Glenn Loury, Distinguished Fellow 2016
Glenn C. Loury has made groundbreaking contributions to the fields of welfare economics, income distribution, game theory, industrial organization, natural resource economics and labor economics. His papers on racial inequality and social policy have been influential in both academe and the public sphere. He has been a leading and provocative public intellectual for forty years, publishing not only in academic journals but also in the popular press. His books, public commentary and congressional testimony have for decades positioned him as a leading public intellectual on matters of race and inequality.
Loury’s work on affirmative action has been particularly influential. It builds on four decades of research on race and inequality, which began with his MIT doctoral dissertation in 1976. His work on the topic continues to this day, including several papers with Roland Fryer (Journal of Political Economy 2013; Journal of Economic Perspectives 2005) that examine the efficiency, incentive and reputation effects of affirmative action. His articles apply a rigorous, theoretical framework to a contentious topic, clarifying issues that are often confused in heated public debate. The analyses distinguish between affirmative action that is “race-neutral” and “race-conscious,” as well as between policies that preferentially select candidates and those that provide preferential access to the resources that lead to social and economic success.
In his work on affirmative action Loury confronts whether a well-intentioned program that aims to compensate for past harm creates disincentives or, instead, ameliorates past injury by changing negative stereotypes. The answer provided in his American Economic Review 1993 piece with Coate is that is it could go both ways and that there are multiple equilibria. Incentives can be increased or can be decreased and create, what Loury and Coate term, a “patronizing” equilibrium.
The enormous breadth and significance of Glenn Loury’s research interests was evident early in his career. In his first few years as an assistant professor, he published articles on the optimal exploitation of natural resources, (1978, Review of Economic Studies), market structure and innovation (1979, Quarterly Journal of Economics), and the dynamics of inequality across generations (1981, Econometrica). Although his work increasingly focused on race and inequality, his analyses of these topics draws on the analytic tools he successfully wielded in multiple fields of economics. It should be mentioned that Glenn’s first published paper in 1977 (“A Dynamic Theory of Racial Income Differences”) coined the term “social capital” and preceded James Coleman’s important work by many years.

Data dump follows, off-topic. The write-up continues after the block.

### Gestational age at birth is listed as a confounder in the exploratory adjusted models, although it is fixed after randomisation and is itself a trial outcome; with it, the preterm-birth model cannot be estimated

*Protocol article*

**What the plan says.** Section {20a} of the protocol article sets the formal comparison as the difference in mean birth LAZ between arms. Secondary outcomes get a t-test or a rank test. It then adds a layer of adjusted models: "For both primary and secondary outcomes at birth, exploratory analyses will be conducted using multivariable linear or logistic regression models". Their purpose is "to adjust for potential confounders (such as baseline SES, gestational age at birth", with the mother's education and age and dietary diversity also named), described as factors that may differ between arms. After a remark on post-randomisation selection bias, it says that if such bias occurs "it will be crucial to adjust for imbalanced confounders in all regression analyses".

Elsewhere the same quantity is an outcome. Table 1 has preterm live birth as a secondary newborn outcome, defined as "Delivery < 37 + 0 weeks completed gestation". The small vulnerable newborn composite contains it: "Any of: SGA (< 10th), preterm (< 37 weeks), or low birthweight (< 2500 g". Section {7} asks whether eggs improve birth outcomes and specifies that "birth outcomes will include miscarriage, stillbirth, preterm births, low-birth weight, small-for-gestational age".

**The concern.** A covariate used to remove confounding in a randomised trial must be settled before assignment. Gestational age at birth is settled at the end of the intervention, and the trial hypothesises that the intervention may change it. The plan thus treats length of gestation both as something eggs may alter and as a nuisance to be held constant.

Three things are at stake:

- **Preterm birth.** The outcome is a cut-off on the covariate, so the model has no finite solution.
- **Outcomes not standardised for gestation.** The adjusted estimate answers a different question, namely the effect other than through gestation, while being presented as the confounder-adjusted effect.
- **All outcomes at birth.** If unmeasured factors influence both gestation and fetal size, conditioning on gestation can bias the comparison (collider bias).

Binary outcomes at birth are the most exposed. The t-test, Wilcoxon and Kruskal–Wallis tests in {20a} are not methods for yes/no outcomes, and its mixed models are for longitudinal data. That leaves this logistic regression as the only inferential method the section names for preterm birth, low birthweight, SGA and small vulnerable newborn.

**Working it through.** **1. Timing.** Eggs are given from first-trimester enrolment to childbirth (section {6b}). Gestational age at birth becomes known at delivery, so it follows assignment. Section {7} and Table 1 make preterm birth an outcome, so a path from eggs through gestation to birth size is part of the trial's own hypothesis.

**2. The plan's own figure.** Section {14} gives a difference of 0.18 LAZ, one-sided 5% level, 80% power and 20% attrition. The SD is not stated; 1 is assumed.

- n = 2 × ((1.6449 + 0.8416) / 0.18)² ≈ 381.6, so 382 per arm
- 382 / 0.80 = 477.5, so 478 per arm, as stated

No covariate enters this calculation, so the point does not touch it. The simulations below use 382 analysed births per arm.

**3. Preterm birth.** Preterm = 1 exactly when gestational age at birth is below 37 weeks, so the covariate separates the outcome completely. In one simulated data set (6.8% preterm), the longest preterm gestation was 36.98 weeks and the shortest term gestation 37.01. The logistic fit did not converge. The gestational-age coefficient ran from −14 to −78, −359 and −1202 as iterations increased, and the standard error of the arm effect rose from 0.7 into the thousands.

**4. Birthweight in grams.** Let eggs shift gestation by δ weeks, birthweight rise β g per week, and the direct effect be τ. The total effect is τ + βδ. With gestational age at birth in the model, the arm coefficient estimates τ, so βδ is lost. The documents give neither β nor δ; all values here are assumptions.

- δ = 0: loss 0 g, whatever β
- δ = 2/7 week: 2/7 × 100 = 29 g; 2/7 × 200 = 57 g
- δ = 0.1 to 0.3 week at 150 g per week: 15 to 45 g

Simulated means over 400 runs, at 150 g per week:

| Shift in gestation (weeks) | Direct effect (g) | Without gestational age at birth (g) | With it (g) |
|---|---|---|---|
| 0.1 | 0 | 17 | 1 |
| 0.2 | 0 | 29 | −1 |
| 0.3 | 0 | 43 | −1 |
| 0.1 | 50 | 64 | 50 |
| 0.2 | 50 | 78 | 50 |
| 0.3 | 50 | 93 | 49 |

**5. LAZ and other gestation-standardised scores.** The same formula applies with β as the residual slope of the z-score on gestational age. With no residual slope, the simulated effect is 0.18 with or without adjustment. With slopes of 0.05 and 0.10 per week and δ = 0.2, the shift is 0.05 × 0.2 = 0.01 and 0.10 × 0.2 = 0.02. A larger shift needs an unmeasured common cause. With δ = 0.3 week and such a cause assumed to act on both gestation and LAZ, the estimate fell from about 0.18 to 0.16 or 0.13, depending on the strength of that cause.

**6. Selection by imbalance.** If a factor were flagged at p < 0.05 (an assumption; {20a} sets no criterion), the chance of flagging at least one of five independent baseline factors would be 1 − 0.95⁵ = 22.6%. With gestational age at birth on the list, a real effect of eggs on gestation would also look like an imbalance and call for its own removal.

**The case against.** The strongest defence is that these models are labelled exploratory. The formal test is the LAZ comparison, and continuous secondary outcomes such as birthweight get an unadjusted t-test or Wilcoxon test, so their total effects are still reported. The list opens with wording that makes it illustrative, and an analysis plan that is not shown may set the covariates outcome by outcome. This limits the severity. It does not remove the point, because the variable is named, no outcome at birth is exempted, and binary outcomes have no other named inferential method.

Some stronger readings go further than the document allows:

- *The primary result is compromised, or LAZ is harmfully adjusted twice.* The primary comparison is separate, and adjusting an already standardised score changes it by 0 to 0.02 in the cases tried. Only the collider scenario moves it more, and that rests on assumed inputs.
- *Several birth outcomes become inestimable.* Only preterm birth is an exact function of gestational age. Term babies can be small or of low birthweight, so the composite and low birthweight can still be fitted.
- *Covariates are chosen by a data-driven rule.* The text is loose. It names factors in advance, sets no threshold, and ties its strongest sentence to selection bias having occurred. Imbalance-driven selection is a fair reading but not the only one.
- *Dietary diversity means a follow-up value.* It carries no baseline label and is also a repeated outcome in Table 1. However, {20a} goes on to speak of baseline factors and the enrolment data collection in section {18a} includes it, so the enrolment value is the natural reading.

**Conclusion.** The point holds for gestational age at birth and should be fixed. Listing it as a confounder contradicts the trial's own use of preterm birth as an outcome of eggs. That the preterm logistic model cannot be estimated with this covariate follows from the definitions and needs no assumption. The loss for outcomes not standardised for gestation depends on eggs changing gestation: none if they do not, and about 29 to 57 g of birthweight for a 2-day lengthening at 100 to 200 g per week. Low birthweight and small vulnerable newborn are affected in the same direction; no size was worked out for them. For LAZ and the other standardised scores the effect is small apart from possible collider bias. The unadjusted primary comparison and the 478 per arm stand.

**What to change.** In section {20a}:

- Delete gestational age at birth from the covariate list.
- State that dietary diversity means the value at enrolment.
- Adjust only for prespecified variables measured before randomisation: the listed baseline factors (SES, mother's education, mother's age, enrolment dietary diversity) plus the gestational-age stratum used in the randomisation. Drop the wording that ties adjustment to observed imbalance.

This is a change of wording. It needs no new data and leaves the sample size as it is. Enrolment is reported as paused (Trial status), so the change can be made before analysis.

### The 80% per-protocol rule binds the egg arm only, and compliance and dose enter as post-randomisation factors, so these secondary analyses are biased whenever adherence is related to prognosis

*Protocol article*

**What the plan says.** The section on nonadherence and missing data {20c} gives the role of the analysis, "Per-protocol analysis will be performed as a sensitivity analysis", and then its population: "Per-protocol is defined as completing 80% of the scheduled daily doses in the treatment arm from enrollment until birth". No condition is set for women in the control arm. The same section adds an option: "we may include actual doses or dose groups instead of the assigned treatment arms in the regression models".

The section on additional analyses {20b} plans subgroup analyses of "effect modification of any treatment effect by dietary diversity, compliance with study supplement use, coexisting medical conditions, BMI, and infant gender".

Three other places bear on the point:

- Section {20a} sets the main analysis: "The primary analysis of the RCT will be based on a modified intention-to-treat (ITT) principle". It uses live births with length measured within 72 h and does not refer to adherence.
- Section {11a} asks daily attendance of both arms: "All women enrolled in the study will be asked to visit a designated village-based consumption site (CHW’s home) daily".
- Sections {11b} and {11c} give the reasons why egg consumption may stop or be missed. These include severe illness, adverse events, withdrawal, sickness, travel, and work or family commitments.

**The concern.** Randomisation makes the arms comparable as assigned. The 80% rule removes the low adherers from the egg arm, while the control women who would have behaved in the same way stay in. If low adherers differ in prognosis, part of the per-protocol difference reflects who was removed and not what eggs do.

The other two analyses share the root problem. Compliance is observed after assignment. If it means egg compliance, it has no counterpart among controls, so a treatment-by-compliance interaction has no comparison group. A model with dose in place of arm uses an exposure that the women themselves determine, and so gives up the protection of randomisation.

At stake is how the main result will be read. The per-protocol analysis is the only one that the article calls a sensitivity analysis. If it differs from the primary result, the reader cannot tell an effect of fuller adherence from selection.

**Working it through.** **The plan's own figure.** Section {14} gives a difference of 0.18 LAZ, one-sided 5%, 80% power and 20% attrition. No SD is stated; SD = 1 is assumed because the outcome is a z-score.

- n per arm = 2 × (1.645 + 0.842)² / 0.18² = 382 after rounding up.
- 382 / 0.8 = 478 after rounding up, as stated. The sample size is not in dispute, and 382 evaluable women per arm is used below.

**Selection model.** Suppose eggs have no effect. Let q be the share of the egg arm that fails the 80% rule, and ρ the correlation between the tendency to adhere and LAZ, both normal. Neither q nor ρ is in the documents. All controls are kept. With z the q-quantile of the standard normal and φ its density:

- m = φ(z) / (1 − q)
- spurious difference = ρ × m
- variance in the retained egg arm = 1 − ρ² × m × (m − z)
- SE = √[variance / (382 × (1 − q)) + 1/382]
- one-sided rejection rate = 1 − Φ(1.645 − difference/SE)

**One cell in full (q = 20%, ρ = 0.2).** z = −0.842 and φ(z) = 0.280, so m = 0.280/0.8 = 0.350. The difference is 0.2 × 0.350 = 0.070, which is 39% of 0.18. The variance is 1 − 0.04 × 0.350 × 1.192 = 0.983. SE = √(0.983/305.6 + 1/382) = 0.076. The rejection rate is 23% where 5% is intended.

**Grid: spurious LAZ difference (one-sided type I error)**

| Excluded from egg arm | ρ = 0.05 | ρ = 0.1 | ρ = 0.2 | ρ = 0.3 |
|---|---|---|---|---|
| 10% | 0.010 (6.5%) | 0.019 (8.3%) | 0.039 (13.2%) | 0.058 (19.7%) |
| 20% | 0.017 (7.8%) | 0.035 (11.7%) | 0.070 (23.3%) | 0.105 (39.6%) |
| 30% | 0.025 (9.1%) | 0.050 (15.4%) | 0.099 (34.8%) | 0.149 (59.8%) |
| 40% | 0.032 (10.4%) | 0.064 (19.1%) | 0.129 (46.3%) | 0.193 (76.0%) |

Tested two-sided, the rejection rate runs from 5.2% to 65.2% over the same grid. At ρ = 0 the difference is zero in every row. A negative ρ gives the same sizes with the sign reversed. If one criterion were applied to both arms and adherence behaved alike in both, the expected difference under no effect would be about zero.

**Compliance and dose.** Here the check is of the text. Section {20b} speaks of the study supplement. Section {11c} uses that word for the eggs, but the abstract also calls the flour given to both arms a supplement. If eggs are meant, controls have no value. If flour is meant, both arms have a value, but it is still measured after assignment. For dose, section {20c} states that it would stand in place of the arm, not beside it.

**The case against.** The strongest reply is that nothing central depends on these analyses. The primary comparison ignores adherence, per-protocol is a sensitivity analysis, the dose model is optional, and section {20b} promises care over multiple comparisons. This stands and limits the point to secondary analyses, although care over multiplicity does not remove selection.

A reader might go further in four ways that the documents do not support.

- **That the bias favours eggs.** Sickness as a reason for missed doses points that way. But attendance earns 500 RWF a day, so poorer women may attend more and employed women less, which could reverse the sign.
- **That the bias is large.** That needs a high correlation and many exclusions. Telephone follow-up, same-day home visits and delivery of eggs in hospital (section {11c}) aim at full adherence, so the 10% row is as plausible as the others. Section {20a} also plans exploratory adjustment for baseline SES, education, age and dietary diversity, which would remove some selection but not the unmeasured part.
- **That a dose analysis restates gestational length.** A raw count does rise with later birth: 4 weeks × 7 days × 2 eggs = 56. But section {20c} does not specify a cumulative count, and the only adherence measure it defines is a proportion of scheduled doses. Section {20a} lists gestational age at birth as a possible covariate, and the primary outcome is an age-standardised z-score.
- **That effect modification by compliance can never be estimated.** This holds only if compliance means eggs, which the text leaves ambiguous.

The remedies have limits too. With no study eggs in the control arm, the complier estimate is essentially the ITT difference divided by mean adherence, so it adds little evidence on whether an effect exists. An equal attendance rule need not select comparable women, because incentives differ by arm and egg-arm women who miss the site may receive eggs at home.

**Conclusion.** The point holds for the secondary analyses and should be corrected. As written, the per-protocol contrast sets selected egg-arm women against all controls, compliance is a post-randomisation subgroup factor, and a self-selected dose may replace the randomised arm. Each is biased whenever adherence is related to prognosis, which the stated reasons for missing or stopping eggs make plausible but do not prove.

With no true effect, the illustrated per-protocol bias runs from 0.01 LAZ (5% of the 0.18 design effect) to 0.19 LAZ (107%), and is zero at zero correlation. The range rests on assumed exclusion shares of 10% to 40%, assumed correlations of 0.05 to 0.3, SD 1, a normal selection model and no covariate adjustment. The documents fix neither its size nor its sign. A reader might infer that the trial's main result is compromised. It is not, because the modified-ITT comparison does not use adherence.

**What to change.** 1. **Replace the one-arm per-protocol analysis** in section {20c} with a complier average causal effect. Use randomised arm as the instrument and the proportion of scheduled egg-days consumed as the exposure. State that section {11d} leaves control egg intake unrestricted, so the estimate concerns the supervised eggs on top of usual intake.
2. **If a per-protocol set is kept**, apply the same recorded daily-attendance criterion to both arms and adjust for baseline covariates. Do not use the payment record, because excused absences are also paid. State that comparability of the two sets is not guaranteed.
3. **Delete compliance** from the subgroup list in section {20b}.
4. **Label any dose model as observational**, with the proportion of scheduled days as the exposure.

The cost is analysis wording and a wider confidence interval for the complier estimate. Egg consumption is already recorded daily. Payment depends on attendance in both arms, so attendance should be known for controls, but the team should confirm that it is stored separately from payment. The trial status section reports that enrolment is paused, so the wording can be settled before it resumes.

Loury’s applied-theory work extends into development economics, with two influential pieces on social capital and informal markets (Review of Economic Studies 1994; American Economic Review 1993). As with his work on social policy in the US, Loury’s applied theory work in developing countries tackles critically important issues, such as financial inclusion through informal networks that lie at the heart of how rural communities organize and share resources. His work specifically examines informal savings groups and the welfare implications of different institutional structures, and then further examines how social capital influences the likely success or failure of informal arrangements to share resources. These two pieces serve as a backbone on which further papers, both empirical and theoretical, have built. The work has also indirectly influenced a large and growing financial inclusion movement that is scaling-up social capital based informal savings groups as a method of more efficiently allocating resources within villages.
Glenn Loury is the Merton P. Stoltz Professor of the Social Sciences and Professor of Economics, Brown University. He was vice-president of the American Economic Association in 1997. His election as Distinguished Fellow of the American Economic Association recognizes his important contributions to the economics of social policy.